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Fig1: Allelic effects of rare variants. Allele-specific effect (see “Materials and methods”) at heterozygous SNPs with a significant difference between the ChIP-seq reads of alleles G1 and G2 in four different cell lines

Mentions: Most AS-SNPs are common in the population, but notably 16 % (13–19 %) of all AS-SNPs (1563 AS-SNPs) had an AF <1 %. Out of all heterozygous SNPs in a cell, 14 % have AF <1 % so an equal fraction shows allele-specific TF binding. To estimate the AS effect, we calculated the ratio between the allele with higher read number count over the total read count observed at common or rare heterozygous SNPs (see “Materials and methods”). We found a strikingly higher ratio with rare AS-SNPs in all cells except H1-hESC (Fig. 1), indicating that rare variants may have a larger effect on regulatory elements than common variants. With the exception of H1-hESC, there was no difference in the ratio for AF 1–10 % or 1–5 % compared to common alleles (Fig S5 in Supplementary material 1). Our data suggest that rare variants frequently affect the function of regulatory sequences and their effect may be larger than common alleles (Lappalainen et al. 2013) and that they therefore may contribute to common diseases to a higher degree than rare variants in coding sequences.Fig. 1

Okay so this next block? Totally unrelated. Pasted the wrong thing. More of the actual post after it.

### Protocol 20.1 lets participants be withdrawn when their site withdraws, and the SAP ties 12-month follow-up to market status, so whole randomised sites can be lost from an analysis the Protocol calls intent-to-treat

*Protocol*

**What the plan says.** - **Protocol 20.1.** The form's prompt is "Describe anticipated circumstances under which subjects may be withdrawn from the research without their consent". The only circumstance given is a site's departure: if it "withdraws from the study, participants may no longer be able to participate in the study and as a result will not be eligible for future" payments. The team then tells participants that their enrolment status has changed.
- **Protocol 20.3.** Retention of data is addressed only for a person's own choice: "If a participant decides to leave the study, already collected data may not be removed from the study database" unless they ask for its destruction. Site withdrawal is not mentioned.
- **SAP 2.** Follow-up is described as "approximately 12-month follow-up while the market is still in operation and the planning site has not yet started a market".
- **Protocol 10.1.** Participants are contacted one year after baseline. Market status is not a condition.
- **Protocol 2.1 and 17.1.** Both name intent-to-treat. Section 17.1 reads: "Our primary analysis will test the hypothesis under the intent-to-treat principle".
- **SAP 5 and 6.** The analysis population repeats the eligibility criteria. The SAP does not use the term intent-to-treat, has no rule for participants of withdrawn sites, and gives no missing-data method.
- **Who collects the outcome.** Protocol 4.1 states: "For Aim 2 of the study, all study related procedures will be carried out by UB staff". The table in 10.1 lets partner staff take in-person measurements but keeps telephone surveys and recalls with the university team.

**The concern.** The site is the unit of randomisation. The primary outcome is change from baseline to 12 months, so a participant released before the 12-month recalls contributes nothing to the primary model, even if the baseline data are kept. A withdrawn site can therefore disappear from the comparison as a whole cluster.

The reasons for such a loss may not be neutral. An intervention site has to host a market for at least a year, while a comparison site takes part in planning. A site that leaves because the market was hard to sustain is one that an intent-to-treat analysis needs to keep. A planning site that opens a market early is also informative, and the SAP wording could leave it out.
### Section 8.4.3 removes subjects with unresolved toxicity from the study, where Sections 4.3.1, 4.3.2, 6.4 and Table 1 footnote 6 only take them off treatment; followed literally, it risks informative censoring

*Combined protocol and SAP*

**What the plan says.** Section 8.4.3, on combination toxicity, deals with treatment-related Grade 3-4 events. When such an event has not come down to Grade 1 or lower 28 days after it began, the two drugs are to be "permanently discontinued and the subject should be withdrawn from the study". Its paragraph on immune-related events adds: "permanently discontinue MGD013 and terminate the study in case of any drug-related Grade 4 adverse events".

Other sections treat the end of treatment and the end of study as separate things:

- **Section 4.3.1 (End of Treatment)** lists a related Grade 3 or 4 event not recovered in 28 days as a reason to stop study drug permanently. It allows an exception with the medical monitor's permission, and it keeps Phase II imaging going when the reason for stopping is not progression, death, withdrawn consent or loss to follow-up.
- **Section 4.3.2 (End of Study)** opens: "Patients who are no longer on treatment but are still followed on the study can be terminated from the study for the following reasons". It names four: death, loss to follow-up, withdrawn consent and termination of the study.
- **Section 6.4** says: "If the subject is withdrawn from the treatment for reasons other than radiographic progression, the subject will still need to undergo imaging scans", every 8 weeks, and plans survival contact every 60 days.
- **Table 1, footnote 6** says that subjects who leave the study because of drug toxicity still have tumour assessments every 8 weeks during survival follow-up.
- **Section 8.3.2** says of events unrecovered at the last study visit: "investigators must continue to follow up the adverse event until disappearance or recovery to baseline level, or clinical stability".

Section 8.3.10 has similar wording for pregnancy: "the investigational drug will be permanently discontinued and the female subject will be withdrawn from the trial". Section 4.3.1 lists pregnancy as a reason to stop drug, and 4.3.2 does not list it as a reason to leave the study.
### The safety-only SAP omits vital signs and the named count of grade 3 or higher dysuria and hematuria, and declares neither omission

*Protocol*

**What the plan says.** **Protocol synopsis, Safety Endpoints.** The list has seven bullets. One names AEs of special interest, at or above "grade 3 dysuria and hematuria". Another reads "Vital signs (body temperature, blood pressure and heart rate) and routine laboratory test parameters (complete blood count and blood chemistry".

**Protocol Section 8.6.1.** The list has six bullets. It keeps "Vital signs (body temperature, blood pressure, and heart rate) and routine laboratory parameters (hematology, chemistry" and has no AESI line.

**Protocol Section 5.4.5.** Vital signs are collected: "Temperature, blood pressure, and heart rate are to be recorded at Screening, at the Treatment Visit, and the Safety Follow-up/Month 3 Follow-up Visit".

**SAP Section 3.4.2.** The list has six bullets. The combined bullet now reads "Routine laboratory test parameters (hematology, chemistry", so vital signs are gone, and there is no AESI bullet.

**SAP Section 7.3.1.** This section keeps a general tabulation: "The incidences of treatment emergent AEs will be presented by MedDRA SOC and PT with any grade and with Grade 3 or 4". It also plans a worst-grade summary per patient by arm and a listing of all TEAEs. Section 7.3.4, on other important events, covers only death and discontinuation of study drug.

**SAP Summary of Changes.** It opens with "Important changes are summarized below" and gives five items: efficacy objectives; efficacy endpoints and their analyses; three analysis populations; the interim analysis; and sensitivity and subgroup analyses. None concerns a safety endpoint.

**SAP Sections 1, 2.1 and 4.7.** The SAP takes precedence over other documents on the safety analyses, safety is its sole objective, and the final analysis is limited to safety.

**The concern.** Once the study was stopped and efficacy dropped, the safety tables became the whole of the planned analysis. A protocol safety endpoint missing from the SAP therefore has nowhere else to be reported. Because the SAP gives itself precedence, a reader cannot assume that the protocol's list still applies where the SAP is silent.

Allele-specific transcription factor binding to common and rare variants associated with disease and gene expression.

Cavalli M, Pan G, Nord H, Wallerman O, Wallén Arzt E, Berggren O, Elvers I, Eloranta ML, Rönnblom L, Lindblad Toh K, Wadelius C - Hum. Genet. (2016)

Allelic effects of rare variants. Allele-specific effect (see “Materials and methods”) at heterozygous SNPs with a significant difference between the ChIP-seq reads of alleles G1 and G2 in four different cell lines
© Copyright Policy - OpenAccess
Related In: Results  -  Collection

License
Show All Figures
getmorefigures.php?uid=PMC4835527&req=5

Fig1: Allelic effects of rare variants. Allele-specific effect (see “Materials and methods”) at heterozygous SNPs with a significant difference between the ChIP-seq reads of alleles G1 and G2 in four different cell lines